We encourage you all to send us any pressing/urgent matters to the PF Secretariat Office by end day tomorrow (Friday evening) by email (, phone:  +255 22 2780200

All other matters will be addressed when our office will be re-opened.

We would like to wish a Happy Holiday Season to you all.

Following the recent tabling and discussion of the Controller and Auditor General's (CAG) report on the Independent Power Tanzania Limited (IPTL) Tegeta Escrow Account (TEA) in parliament and the subsequent public outcry regarding revelations of unprecedented fraud, we, the undersigned Civil Society Organizations (CSOs)  wish to communicate our joint position on the controversy. We have reviewed the National Audit Office (NAO) report to the Public Accounts Committee (PAC), PAC’s report to the National Assembly on November 26th 2014, and numerous related documents, and OBSERVE as follows on the shortfalls of our institutions to exercise their functions transparently and accountably:

1. That Pan Africa Power Solutions Tanzania’s (PAP) acquisition of Mechmar’s 70 percent of IPTL’s shares was fraudulent and the subsequent transfer of TEA funds to IPTL/PAP of at least US$ 120 million was illegal and involved the collusion of senior government officials, Tanesco’s Board of Directors, the Business Registrations and Licensing Agency (BRELA) and private banks.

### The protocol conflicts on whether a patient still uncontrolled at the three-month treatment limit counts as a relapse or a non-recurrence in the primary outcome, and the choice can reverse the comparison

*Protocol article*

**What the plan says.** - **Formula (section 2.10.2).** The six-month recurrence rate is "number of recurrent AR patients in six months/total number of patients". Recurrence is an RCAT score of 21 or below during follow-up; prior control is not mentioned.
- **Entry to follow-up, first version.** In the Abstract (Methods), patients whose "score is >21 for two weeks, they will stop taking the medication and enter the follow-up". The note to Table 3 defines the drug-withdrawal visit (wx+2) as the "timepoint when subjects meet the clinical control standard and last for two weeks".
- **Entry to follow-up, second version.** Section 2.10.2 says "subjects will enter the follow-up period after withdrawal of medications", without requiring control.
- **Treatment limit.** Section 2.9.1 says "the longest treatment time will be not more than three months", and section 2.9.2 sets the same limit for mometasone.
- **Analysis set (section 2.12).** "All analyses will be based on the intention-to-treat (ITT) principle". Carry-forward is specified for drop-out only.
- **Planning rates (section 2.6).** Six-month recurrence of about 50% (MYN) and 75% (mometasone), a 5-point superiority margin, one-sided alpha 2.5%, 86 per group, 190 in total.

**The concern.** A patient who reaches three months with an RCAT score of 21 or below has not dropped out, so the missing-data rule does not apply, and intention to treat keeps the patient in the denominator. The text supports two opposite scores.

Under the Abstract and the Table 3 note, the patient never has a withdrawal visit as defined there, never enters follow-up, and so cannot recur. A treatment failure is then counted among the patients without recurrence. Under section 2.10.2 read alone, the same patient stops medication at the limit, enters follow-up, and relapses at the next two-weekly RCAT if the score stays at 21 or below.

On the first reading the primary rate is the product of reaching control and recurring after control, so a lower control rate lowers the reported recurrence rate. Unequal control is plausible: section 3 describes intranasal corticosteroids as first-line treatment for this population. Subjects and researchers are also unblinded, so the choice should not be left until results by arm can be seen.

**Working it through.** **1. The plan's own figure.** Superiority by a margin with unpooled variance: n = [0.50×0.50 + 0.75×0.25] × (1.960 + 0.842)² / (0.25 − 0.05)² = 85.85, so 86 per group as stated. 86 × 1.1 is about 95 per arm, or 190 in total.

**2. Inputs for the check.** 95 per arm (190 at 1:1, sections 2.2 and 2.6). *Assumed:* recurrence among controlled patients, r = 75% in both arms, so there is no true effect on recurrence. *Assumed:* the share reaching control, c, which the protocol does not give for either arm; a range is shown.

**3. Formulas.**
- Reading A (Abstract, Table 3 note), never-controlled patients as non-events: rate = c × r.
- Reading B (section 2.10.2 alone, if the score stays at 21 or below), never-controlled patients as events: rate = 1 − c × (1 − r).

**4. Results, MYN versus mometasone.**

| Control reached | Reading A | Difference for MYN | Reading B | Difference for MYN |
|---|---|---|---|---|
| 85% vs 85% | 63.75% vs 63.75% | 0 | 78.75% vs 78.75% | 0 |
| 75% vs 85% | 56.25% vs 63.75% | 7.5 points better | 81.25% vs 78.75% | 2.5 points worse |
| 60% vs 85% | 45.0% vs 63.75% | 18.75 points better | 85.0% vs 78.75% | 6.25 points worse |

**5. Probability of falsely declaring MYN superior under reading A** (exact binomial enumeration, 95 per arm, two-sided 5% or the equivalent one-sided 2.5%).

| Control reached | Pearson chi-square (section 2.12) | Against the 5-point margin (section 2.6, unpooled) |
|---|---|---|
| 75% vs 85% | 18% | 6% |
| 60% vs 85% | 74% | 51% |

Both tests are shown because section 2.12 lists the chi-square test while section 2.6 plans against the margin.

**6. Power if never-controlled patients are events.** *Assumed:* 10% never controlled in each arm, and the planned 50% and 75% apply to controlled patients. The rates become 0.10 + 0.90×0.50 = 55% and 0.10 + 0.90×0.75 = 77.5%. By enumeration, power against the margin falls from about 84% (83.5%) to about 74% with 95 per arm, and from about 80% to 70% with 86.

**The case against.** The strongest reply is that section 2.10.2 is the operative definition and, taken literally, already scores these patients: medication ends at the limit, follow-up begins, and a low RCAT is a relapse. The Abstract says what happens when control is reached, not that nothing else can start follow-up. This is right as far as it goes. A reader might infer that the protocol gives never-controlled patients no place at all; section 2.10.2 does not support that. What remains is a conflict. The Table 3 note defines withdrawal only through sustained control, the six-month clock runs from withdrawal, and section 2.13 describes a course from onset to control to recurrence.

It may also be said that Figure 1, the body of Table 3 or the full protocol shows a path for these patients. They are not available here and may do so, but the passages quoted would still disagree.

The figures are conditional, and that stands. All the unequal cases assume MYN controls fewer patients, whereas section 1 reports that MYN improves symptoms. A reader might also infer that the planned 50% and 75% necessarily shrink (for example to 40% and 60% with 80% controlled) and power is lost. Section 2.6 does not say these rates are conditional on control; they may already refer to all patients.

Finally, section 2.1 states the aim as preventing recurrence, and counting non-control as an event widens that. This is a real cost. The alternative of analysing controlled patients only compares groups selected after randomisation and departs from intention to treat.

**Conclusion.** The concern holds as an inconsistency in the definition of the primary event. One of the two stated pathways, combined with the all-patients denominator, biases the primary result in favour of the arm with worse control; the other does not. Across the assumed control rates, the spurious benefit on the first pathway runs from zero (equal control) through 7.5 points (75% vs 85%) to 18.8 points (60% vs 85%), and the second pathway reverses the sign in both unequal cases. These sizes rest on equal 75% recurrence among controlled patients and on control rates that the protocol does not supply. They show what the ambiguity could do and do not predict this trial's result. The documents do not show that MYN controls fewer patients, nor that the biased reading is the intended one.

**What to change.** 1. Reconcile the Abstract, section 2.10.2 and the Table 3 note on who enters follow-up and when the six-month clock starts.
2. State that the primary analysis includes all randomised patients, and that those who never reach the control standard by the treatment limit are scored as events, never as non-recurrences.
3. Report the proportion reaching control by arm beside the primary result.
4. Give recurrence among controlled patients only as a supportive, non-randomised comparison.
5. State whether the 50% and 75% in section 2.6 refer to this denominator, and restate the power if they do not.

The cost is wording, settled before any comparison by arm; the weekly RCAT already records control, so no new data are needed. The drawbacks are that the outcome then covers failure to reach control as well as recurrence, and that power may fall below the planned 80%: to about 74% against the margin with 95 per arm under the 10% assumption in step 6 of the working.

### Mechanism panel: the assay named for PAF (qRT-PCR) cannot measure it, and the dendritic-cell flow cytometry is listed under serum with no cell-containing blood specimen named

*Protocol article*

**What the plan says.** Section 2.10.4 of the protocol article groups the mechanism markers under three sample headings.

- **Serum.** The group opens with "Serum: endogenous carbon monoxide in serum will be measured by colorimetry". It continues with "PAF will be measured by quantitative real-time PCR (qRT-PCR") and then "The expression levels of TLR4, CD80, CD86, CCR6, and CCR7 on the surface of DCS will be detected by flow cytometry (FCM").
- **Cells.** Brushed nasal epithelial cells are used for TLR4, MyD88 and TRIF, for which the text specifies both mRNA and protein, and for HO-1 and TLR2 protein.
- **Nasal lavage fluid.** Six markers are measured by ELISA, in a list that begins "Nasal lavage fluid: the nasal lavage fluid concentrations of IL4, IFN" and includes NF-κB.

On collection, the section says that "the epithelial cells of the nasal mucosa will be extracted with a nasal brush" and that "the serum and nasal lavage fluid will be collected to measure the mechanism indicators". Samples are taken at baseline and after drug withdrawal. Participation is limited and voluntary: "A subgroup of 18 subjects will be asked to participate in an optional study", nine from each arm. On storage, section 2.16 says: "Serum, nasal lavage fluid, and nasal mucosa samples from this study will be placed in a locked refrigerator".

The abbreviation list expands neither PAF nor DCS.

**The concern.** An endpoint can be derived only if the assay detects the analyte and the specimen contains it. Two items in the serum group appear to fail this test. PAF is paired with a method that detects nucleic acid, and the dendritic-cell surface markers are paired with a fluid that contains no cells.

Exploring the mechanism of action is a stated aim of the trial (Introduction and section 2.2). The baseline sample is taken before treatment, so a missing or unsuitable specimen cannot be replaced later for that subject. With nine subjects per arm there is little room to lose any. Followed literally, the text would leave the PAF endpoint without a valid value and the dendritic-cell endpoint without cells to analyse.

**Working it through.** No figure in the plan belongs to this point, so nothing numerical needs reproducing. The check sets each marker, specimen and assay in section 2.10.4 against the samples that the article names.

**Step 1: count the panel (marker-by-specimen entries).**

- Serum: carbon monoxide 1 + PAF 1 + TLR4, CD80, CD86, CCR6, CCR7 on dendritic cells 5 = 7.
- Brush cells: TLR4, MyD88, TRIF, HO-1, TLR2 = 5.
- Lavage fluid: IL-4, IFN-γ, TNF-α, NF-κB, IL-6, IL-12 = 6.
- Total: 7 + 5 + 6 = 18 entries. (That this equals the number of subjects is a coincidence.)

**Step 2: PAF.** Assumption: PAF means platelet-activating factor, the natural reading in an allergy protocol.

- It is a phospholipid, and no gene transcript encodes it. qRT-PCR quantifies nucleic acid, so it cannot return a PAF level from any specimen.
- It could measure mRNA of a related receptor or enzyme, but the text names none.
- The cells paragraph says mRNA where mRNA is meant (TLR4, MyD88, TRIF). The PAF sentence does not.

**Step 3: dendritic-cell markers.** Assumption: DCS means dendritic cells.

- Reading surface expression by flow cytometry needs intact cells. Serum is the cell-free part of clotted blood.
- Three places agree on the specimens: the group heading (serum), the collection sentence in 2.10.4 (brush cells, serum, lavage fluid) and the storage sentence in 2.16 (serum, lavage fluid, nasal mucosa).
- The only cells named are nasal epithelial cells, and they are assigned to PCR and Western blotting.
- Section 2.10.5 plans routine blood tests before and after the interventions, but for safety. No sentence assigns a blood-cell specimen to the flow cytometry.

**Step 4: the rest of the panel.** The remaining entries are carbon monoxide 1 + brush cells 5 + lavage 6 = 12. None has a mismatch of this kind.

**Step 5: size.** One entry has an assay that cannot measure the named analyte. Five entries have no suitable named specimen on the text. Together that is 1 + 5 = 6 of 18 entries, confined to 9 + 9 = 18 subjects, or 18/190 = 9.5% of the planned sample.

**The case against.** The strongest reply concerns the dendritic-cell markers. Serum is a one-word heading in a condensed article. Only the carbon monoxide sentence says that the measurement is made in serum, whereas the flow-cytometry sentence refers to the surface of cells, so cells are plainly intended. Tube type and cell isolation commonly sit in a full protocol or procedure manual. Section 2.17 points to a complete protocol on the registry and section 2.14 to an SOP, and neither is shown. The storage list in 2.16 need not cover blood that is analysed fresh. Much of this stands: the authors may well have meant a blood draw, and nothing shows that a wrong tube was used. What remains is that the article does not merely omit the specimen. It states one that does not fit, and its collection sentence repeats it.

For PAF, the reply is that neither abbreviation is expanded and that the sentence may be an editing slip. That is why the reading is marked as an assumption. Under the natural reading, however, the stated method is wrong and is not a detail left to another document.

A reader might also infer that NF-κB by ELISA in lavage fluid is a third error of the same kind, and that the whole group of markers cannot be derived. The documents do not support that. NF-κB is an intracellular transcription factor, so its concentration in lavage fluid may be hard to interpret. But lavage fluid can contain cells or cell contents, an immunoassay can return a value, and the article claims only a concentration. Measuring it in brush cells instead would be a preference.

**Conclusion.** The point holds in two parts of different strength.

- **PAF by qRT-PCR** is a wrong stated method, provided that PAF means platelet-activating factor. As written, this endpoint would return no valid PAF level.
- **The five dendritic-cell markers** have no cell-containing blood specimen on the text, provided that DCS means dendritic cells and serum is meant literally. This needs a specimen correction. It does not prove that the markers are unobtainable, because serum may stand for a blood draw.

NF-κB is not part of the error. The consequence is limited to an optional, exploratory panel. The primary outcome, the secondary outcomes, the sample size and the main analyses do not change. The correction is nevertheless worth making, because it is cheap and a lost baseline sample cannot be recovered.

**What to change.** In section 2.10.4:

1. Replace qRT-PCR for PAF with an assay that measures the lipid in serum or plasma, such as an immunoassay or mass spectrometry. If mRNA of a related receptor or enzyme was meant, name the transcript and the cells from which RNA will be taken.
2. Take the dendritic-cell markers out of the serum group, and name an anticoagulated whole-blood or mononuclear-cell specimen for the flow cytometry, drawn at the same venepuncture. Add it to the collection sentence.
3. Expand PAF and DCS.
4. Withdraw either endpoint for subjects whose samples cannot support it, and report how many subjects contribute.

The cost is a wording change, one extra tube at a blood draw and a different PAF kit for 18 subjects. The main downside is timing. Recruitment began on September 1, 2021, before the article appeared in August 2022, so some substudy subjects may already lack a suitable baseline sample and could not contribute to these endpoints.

2. That the withdrawal of the money from the TEA in 2013 was the culmination of two decades of energy policy capture by private interests and corruption involving IPTL, Tanesco and the Ministry of Energy and Minerals (MEM).  

3. That the process of arbitration through the International Centre for the Settlement of Investment Disputes (ICSID) initiated by TANESCO in 2008 to resolve the claimed over-payment of capacity charges throughout the IPTL contract period (2002 to date) was systematically sabotaged by PAP and IPTL’s former minority shareholders VIP Engineering and Marketing (VIP) through the manipulation of Tanzania’s legal system, leaving the cost of IPTL power an unresolved issue.

4. The notion that TEA ‘is not public money’ is an argument put forward by the apologists of IPTL/PAP/VIP to confuse informed discussion of the basic issues at stake.

WE COMMEND the CAG and PAC for their crucial role in monitoring and holding to account public officials for their actions and decisions related to the IPTL/TEA scam by auditing related financial statements and demanding explanations and justifications from those concerned. In a democratic system, however, this is not adequate. When these explanations and justifications from the duty-bearers are found to be unsatisfactory, parliament has an obligation to ensure the initiation of corrective action by using the full extent of their legislative and constitutional powers.